This month, the art department is presenting the passion fruit art show, an exhibit of works created by art department faculty in the Norman R. Eppink Art Gallery in King Hall. The art show opened Jan. 31 and runs through March 22.
“Anyone who has ever wondered what faculty do with their time when not in the classroom should attend the passion fruit exhibit,” said Roberta Eichenberg, assistant professor of sculpture.
Eichenburg said the show revolves around the theme of highlighting works by faculty members that were created or realized during an artist residency, fellowship, sabbatical or workshop they attended or directed.
The exhibit features works by Eric Conrad, James Ehlers, Roberta Eichenberg, Patricia Kahn, Stephanie Lanter, Patrick Martin, Larry Schwarm and Derek Wilkinson.
Last winter, Eric Conrad, assistant professor of art, participated in the Frans Masareel Centrum Artist Residency Program in Kasterlee, Belgium. Conrad said Frans Masareel Centrum will accept individual works as well as collaborative group proposals, and his group’s proposal was to create fifteen large-scale monotype prints.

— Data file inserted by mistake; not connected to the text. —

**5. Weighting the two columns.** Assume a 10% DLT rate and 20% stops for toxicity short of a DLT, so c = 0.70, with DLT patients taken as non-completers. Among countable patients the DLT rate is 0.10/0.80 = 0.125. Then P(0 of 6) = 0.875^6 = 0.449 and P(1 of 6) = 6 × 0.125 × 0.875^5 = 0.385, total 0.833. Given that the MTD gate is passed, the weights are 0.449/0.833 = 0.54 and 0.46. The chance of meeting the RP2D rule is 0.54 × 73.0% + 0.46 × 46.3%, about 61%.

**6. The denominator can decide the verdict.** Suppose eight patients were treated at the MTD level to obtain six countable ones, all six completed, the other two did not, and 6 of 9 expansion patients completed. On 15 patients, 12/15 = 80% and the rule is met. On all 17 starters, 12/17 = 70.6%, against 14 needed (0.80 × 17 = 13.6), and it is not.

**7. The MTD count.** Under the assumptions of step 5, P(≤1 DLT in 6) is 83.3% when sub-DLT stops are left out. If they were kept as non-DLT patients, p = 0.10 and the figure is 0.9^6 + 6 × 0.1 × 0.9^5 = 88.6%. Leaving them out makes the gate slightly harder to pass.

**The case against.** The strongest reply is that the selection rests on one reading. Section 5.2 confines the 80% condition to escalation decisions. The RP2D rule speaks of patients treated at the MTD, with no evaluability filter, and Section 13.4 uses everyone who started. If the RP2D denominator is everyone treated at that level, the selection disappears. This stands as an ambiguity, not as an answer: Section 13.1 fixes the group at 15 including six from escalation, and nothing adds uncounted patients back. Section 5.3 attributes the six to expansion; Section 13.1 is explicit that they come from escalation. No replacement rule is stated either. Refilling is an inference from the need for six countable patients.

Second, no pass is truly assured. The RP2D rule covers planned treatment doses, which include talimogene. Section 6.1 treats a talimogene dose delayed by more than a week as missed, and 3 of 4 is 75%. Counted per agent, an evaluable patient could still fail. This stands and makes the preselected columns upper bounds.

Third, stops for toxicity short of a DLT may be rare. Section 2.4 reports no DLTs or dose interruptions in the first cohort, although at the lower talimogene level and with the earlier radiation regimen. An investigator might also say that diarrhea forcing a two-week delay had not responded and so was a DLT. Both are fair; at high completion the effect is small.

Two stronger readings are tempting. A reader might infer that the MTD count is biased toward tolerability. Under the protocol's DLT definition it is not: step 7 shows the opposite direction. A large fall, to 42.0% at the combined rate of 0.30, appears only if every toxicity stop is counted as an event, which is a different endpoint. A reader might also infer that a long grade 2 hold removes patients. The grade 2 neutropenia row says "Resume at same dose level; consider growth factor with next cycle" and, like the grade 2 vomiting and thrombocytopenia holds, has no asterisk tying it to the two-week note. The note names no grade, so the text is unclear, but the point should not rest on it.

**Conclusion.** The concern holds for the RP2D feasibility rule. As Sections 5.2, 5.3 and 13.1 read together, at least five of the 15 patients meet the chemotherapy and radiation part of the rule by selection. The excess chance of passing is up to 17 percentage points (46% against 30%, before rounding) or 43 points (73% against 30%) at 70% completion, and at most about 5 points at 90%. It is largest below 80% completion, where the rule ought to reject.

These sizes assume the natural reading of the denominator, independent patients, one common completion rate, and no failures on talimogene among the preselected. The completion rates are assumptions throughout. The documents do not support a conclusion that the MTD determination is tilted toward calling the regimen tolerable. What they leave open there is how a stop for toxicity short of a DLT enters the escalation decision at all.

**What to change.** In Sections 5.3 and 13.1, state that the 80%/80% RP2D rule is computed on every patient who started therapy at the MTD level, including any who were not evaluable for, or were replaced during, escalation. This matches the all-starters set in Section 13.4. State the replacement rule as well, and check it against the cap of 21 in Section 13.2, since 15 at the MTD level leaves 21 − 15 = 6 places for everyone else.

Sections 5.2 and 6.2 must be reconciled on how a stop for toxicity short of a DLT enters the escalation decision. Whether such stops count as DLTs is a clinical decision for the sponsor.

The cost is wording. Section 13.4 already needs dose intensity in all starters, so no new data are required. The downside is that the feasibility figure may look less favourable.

“Frans Masareel Centrum is primarily a printmaking residency and has a well equipped print studio,” Conrad said. “In addition, each resident receives an A-frame house with kitchen, living room, bedroom and small studio space within the house.”
In 1999, Patricia Kahn, assistant professor of art education, traveled to Hindman, Ky. to attend the Hindman Settlement School Appalachian Folk Week Class. Kahn made a custom Appalachian style chair that is currently on display in the passion fruit show. Kahn said she felt it was important to experience chair making since she was writing about it for her dissertation
“To make the chair frame, I had to chop down a white oak tree, drag it across the creek to the woodshed and saw it into parts,” Kahn said. “I used an ax to split the wood with the grain. I also used Colonial tools such as die measurements and a drawshave. I cut the parts close to size and used the drawshave bench to refine them, while measuring with a die cut.”
In 2009, assistant professor of engraving James Ehlers was invited to participate in an artist residency at the Print Base in Guanlan, China. Ehlers said he stayed at the Print Base for two weeks, where he worked with artists from China, England, Poland and Canada. Ehlers produced two engravings during his two-week stay at the Print Base.
“One (engraving), a self-portrait, and the other a portrait of a friend from my days in Florida,” Ehlers said. “Many of the Chinese printers asked me if the girl in the portrait was my girlfriend, which I clarified in saying ‘pengyoe’ – which means friend. This of course led to the title (of the second engraving).”
The Norman R. Eppink Gallery is open from 10 a.m. to 3 p.m., Monday through Friday.